So that’s the minimum a DPO needs to do.  And you can see it’s all about advising, monitoring, training and cooperating. There’s not much operational involvement, and there’s a good reason for that.

The DPO has to carry out his or her role with independence, and while they’re allowed to have other tasks and duties, they cannot give rise to a conflict of interest.

GDPR even states that the organisations can’t instruct their DPO how to perform their tasks.

So with that conflict in mind, what can’t a DPO do?

Conflict of Interest

The UK ICO puts it neatly:

‘the DPO shouldn’t be expected to manage competing objectives that could result in data protection taking a secondary role to business interests’.

We cover conflict of interests more thoroughly in our video ‘Who can be a DPO? So for now, let’s just note two types of people who will be conflicted:

  • those involved in determining the purposes and means of processing – the why and the how – that’s likely to be the C-Suite and senior management, and
  • anyone involved in designing or operationalising compliance measures, because they’re effectively going to be marking their own homework.

So you can see that other tasks aren’t impossible, but you’ve really got to look at that conflict of interest.  With that in mind, what else can the DPO do, over and above the minimum?

Well, a very lonely example from regulators is taking on the organisation’s task of maintaining the Article 30 Records of Processing.  Article 30 Records give an overview of all the personal data processed by an organisation and so EU Regulators consider Article 30 Records one of the key tools for a DPO to perform his or her task of monitoring compliance and then informing and advising the organisation.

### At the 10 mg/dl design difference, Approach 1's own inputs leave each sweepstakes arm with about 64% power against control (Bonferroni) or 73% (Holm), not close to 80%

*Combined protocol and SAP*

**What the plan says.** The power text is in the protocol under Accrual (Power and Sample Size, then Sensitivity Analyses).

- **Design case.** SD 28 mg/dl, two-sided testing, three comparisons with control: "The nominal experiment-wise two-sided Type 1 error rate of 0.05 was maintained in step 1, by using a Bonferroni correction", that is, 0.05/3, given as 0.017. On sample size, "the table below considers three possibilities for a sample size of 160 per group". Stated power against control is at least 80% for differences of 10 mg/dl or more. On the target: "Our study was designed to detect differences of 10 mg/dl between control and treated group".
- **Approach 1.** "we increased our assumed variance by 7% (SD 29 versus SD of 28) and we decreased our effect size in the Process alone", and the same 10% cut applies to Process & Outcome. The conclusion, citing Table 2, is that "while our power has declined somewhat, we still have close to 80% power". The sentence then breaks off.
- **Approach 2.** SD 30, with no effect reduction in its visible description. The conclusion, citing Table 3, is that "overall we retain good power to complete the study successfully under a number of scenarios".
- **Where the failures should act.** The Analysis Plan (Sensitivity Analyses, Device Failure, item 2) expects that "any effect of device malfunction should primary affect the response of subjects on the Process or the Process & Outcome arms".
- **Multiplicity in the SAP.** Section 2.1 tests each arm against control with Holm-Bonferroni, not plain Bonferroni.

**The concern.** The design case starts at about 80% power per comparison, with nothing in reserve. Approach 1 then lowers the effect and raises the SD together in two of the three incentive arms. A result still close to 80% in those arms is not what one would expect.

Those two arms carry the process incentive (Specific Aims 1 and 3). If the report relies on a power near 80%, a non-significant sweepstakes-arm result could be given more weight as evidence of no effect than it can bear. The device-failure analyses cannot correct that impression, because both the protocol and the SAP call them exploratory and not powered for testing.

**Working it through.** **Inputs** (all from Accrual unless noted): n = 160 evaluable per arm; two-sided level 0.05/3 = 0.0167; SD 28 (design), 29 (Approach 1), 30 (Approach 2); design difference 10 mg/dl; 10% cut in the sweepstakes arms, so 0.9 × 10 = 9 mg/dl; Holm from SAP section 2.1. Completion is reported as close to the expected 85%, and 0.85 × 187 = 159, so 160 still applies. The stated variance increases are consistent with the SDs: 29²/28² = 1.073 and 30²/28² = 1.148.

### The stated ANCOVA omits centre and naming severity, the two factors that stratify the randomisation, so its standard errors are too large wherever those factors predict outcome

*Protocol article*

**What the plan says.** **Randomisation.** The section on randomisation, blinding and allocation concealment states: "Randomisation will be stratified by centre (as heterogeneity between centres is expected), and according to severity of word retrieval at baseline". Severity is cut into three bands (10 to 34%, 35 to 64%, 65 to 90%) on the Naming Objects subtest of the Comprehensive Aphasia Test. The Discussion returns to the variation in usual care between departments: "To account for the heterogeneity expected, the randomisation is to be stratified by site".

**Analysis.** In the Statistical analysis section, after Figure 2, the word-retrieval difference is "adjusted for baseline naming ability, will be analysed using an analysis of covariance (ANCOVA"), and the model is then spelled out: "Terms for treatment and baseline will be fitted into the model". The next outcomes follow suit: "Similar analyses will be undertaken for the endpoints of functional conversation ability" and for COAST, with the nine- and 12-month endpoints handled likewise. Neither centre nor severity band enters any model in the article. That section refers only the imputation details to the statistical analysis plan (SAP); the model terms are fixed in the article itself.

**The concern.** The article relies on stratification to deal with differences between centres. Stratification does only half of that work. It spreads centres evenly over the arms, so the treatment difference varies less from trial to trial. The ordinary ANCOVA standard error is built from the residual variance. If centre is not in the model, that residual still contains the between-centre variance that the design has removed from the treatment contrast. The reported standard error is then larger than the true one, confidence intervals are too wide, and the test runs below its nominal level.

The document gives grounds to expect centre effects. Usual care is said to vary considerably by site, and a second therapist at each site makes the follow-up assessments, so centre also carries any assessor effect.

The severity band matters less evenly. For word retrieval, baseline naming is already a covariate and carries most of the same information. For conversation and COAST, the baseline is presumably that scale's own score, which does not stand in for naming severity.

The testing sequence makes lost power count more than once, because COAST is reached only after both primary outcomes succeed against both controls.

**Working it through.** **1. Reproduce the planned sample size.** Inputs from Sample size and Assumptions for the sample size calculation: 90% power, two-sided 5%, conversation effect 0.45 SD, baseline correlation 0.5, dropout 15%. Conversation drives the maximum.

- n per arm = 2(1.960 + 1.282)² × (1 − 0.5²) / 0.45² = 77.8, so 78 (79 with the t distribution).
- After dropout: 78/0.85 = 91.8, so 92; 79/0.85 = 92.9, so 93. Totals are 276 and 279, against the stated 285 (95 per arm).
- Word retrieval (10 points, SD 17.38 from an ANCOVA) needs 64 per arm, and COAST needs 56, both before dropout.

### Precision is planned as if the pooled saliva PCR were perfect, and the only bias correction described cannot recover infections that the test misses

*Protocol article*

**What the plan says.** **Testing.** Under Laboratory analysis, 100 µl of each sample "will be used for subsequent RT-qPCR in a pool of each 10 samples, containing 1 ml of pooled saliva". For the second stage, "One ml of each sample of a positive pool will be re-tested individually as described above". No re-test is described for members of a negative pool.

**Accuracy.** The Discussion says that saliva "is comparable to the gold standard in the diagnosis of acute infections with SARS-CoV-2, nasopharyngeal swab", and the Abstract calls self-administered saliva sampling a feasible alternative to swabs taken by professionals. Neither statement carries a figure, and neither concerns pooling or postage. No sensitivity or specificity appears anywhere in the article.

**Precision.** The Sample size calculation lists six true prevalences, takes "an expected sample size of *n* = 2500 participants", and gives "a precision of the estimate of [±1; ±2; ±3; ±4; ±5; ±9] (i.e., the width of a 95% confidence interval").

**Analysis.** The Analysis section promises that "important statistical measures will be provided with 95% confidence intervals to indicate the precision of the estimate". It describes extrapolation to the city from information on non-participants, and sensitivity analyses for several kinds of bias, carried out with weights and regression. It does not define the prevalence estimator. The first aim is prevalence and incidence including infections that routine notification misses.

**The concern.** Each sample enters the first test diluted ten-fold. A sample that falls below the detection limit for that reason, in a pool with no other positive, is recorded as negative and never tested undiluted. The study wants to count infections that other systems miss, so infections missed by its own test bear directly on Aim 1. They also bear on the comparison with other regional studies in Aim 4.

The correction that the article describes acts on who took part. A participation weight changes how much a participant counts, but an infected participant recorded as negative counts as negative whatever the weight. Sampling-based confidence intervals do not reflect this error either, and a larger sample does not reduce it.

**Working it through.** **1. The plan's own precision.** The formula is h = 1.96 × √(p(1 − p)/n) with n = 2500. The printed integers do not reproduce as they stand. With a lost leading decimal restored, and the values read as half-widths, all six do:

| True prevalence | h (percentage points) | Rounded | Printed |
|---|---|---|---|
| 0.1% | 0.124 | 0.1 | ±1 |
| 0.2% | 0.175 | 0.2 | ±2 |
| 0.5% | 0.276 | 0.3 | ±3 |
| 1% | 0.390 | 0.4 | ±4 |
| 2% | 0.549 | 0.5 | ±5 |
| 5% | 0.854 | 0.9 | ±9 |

EU Regulators also suggest DPOs submit on annual report on their activity to the highest levels of management.

Eh?

Now, if this doesn’t sound as extensive as you thought it would be, we don’t blame you.  There’s a huge amount of coverage about DPOs.  And lots of people are saying, very confidently, GDPR says you must have one.  Public sector will generally need one, but most private sector don’t need one.

Bonus Tip!

And now for that Bonus Tip!  As you can see, for many people, a DPO is a part-time or a lumpy role.  And it’s very easy for the sort of people you want to be DPO – with the knowledge of your business – to probably be conflicted.

So we strongly recommend you consider outsourcing your DPO.  There are some great ones out there, it’s good value, they’ll bring excellent expertise and advice to the table immediately, saving you time on your compliance journey – and also saving having an employee in a difficult position.

So there you go!  In less time than it takes to drink a cup of coffee, we’ve gone through the minimum tasks of a DPO, and we’ve seen there’s a framework about conflict of interest to look at when you want to give DPOs extra tasks.  Although there are some, like the Article 30s that are safe for them to do.

So – please do look at the rest of our DPO series.  If you’re private sector, particularly look at ‘Do I need a DPO?‘ and the sister blog.

And please do use #PRIVACYKITCHEN to tell us the questions and topics you want covered.

Stay well in the meantime, and we look forward to seeing you in Privacy Kitchen again soon!

Links

GDPR itself!

Art 29 WP, WP 243 rev.01, Guidelines on Data Protection Officers (‘DPOs’), Adopted on 13 December 2016, As last Revised and Adopted on 5 April 2017 

EDPS Position paper on the role of Data Protection Officers of the EU institutions and bodies 30 September 2018 

UK ICO Guide to DPOs

German DPA fine re IT Manager, 2016 

Belgian DPA fine re Head of Audit, Risk & Compliance, 2020